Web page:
Front Page Titles (by Subject) LETTER XLIX.: To the Same, at Naples. - Complete Works, vol. 4 Familiar Letters; Miscellaneous Pieces; The Temple of Gnidus; A Defence of the Spirit of Laws
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LETTER XLIX.: To the Same, at Naples. - Charles Louis de Secondat, Baron de Montesquieu, Complete Works, vol. 4 Familiar Letters; Miscellaneous Pieces; The Temple of Gnidus; A Defence of the Spirit of Laws 
The Complete Works of M. de Montesquieu (London: T. Evans, 1777), 4 vols. Vol. 4.
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To the Same, at Naples.
I HAVE been in Paris for some time, my dear Count. I begin by informing you, that our book man-midwife, Huart, has just been with me. He has given me very good reasons for having fretted you, and said that he will without loss of time forward your memorial, and an account to you of the sum due to him.
You have a box filled with the flowers of erudition, which you scatter plentifully on all the countries you pass through. It must be very flattering to you to have appeared with honour before the pope; for he is the pope of the learned; and the learned can do nothing better than to chuse for their head, the man who is head of the church. The offers that have been made, would have proved strong temptations to any other person but you, who do not let yourself be easily tempted, not even by the strong appearances of a fortune; although by your manly sentiments you should have already made one. The laudable acts you tell me of Count de Firmian* , are not quite new to me. It is your duty to procure me the honour of his acquaintance; it is also your business to bring it about; and if you do not, it was very wicked in you to tell me so many fine things of him. I do not remember to have known at Rome the Father Contucci† . The only Jesuit whom I knew there was the Father Vitri‡ , who used to dine often at Cardinal Polignac’s. He was a man of much seeming importance; he made antique medals, and articles of faith. I have a right to expect that ere long you will write me a letter dated from the Herculaneum, where methinks I see you scouring through all the subterraneous regions. We receive various accounts from it. The articles you shall communicate, I will look upon as so many informations from a grave author. Do not be apprehensive of disgusting me with details, however plain or minute they may be.
I am entirely of your opinion concerning the Disputes with Malta* . The order nevertheless, is perhaps one of the most respectable institutions in the universe, and that which contributes most to keep up the true spirit of honour and courage throughout the nations where it has diffused itself. Was it not a bold act in you to address to me, a Capuchin Friar? Were you not afraid lest I should read to him the Persian Letter against the Capuchins?
I shall be in the month of August at la Brede. O rus quando ego te Aspiciam; I am no longer fit for this metropolis, I must therefore renounce the leading of a city-life. If you should return by the southern provinces of France, you will find your old laboratory; and in return will give me some new hints about improving my woods, and my meadows. The great extent† of my heaths present a fair opportunity to you of exercising your zeal for agriculture. Moreover, I hope that you have not forgotten your being proprietor of an hundred acres of heath, where you may dig up the earth, plant and fow as much as you please. Adieu, I embrace you with all my heart.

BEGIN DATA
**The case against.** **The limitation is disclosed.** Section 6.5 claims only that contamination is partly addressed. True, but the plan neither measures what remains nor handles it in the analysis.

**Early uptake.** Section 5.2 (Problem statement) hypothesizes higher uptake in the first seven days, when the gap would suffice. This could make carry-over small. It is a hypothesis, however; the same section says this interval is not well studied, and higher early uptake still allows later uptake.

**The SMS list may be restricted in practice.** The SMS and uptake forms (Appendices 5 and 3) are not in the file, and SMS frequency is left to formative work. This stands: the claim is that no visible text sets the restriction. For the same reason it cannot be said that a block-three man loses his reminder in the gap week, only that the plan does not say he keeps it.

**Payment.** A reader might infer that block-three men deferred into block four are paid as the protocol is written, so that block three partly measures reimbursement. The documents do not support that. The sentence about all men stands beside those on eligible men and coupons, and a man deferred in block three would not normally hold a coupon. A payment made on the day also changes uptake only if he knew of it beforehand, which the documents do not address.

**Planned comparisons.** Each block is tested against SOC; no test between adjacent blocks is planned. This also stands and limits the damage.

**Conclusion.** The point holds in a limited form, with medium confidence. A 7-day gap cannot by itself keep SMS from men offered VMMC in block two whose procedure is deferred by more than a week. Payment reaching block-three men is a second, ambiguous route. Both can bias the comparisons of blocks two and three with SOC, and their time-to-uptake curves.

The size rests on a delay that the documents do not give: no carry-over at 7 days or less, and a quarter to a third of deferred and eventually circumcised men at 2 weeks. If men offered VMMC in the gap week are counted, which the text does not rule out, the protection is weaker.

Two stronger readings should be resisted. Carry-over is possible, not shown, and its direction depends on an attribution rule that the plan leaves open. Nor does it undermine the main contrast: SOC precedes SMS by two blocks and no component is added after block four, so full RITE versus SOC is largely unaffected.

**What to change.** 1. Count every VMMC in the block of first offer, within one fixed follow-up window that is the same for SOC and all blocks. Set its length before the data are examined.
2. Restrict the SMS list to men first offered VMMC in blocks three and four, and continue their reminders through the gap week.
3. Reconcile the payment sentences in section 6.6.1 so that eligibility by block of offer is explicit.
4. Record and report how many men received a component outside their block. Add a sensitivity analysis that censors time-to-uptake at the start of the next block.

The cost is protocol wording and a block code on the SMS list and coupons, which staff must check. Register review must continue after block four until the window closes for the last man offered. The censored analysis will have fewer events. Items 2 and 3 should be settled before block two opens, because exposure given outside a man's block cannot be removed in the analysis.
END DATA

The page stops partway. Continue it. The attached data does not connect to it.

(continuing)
Paris, April 9, 1754.
[* ]Then the imperial minister at Naples, and actually the minister plenipotentiary from the states of Lombardy at Milan; a great admirer of M. de Montesquieu’s work, and a friend to the literary men of every nation.
[† ]Librarian of the Roman College, and keeper of the cabinet of antiquities which father Kirker left to this college.
[‡ ]At Rome this Father had great share in the affairs of the constitution unigenitus. He was a broker in medals; his favourite project was known of making a new saint Augustin to oppose the Augustin of Jansenius. His principles on that head are so extravagant, as to make the paradoxes of Father Hardonin seem innocent reveries in comparison, and the doctrine of Pelagianism must spring up anew to the full extent of its meaning.
[* ]There was a dispute arisen between the Court of Naples, and the order of Malta—on account of some monastical rights, which the King of Sicily pretended to stretch to that Island.
[† ]M. de Montesquien cast the city of Bourdeaux in a suit of law, which obtained for him eleven hundred acres of uncultivated downs, where he set about forming plantations, coppices, and farm-houses, agriculture having become the principal occupation of his leisure hours. He had made a present of one hundred acres of this unreclaimed ground to his friend, that he might freely put in practice all notional projects in agriculture; but that gentleman’s departure from la Brede, and engagements since in other places, have hindered the scheme from being carried into execution, and therefore the allotted ground remained untilled, and in a fallow state.